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Subclavian Revascularization in the Age of TEVAR: Comparison of Outcomes to Patients with Occlusive Disease
Salvatore T. Scali, Stephen G. Pape, Catherine K. Chang, Robert J, Feezor, Peter R. Nelson, Scott A. Berceli, Thomas S. Huber, Adam W. Beck
university of florida- gainesville, Gainesville, FL

INTRODUCTION:
Open surgical revascularization for subclavian artery occlusive disease(OD) has been supplanted by endovascular treatment despite the excellent long term patency of surgical bypass. The indications for carotid-subclavian bypass(C-S BPG) and subclavian transposition(ST) have been recently expanded with the widespread application of thoracic endovascular repair(TEVAR) to augment proximal landing zones or treat endovascular failures. This study was performed to compare the perioperative and long-term outcomes of patients undergoing C-S BPG/ST for TEVAR with those for OD.
METHODS:
A prospective database including all procedures performed at a single institution since July1, 2002 was retrospectively queried for patients who have undergone subclavian revascularization for either TEVAR or OD indications. Patient demographics and peri-operative outcomes were recorded. Patency was determined by computed tomographic angiography in the TEVAR group, while non-invasive studies were used for the OD patients. Life table methods were used to estimate patency, re-intervention and survival.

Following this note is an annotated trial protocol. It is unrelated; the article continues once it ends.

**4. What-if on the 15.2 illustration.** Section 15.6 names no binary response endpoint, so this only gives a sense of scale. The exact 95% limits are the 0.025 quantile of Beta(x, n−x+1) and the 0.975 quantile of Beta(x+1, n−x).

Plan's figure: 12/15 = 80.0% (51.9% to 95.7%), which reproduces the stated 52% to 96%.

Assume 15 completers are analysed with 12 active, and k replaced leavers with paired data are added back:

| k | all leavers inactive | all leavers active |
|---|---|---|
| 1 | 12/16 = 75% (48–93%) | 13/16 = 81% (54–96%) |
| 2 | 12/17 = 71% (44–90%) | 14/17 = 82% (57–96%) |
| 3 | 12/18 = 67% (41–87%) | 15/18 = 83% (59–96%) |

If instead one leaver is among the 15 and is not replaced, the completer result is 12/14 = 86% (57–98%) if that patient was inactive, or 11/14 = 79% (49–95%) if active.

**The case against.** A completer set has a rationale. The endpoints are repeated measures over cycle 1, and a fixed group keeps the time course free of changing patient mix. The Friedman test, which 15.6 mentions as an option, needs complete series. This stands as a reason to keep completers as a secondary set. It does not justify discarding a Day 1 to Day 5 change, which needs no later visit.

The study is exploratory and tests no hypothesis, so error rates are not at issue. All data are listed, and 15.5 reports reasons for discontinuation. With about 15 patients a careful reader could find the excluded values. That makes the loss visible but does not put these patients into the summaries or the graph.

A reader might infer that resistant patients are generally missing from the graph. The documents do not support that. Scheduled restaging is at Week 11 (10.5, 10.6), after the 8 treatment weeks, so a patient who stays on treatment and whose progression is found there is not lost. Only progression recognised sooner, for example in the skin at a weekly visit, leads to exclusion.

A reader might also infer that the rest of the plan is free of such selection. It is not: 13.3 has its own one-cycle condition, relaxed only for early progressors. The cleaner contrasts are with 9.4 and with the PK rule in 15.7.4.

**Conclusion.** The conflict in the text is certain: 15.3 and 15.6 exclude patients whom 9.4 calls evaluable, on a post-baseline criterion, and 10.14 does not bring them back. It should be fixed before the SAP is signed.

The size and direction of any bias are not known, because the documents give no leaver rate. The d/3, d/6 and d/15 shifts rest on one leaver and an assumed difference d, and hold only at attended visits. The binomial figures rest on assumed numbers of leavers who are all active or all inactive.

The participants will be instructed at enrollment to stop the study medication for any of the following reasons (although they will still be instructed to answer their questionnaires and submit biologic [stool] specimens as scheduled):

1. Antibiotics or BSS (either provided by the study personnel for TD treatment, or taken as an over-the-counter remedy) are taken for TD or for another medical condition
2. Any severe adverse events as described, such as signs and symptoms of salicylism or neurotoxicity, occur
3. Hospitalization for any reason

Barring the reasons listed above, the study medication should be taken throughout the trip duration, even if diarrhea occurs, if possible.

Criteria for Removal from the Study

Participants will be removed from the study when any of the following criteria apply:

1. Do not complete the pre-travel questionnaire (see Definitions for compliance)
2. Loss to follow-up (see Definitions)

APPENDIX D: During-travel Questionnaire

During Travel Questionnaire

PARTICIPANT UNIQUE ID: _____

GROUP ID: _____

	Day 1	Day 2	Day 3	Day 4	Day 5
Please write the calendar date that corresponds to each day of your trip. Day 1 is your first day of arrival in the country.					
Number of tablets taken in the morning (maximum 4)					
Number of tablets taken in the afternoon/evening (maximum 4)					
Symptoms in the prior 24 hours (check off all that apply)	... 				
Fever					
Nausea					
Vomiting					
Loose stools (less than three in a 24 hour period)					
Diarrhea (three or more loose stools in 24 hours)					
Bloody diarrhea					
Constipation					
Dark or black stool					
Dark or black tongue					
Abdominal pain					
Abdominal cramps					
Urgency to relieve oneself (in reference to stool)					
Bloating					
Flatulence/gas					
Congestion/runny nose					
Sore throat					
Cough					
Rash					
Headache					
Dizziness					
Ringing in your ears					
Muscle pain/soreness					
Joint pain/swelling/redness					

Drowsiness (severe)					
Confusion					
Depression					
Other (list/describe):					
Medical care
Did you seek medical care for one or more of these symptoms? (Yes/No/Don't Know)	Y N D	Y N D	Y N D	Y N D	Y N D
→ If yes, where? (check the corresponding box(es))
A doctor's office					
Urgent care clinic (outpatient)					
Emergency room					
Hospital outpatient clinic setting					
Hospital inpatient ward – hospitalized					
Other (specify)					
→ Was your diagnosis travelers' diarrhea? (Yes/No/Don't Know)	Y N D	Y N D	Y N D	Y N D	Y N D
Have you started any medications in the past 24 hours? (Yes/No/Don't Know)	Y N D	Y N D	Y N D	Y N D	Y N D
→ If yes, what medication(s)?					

RESULTS:
A total of 139 procedures were identified, with 101 performed for TEVAR, and 38 for OD. All TEVAR patients underwent C-S BPG/ST to augment landing zones (preoperative 49%; intraoperative 41%), treat arm ischemia (postoperative, 8%), or to salvage the internal mammary artery (2%). Patients with OD had a variety of indications [failed stent resulting in arm fatigue, 49%; asymptomatic, >80% cerebrovascular disease(CVOD) with concomitant carotid endarterectomy, 18%; symptomatic CVOD, 13%; redo bypass, 8%; and coronary-subclavian steal, 5%]. Significant differences in age (years±SD:TEVAR, 64±12 vs. OD, 59±12; P=0.05) and body mass index (TEVAR, 29±5 vs. 26±4; P=0.004) were present between the 2 groups. Despite the expected differences in prevalence of cardiovascular risk factors(Table), no differences in antiplatelet, anticoagulant or statin utilization were detected. There was no difference in the overall rate of postoperative complications(P=0.9). TEVAR procedures that required a C-S BPG/ST had a post-TEVAR stroke rate of 6.9% vs. OD, 10.5%(P=0.5). No significant difference was noted between the 2 groups in primary, primary assisted, and secondary patencies(Table, Figure).
CONCLUSIONS: In this contemporary series of C-S BPG/ST performed for TEVAR and OD indications, stroke risk may be higher than previously reported in historical series. In TEVAR patients, this may be attributed to the procedural complexity of the TEVAR in patients requiring subclavian revascularization. In OD patients, this is likely due to the changing patient population who require more frequent concomitant carotid interventions. Despite the short-term morbidity, excellent bypass durability and equivalent long-term patient survival can be anticipated.


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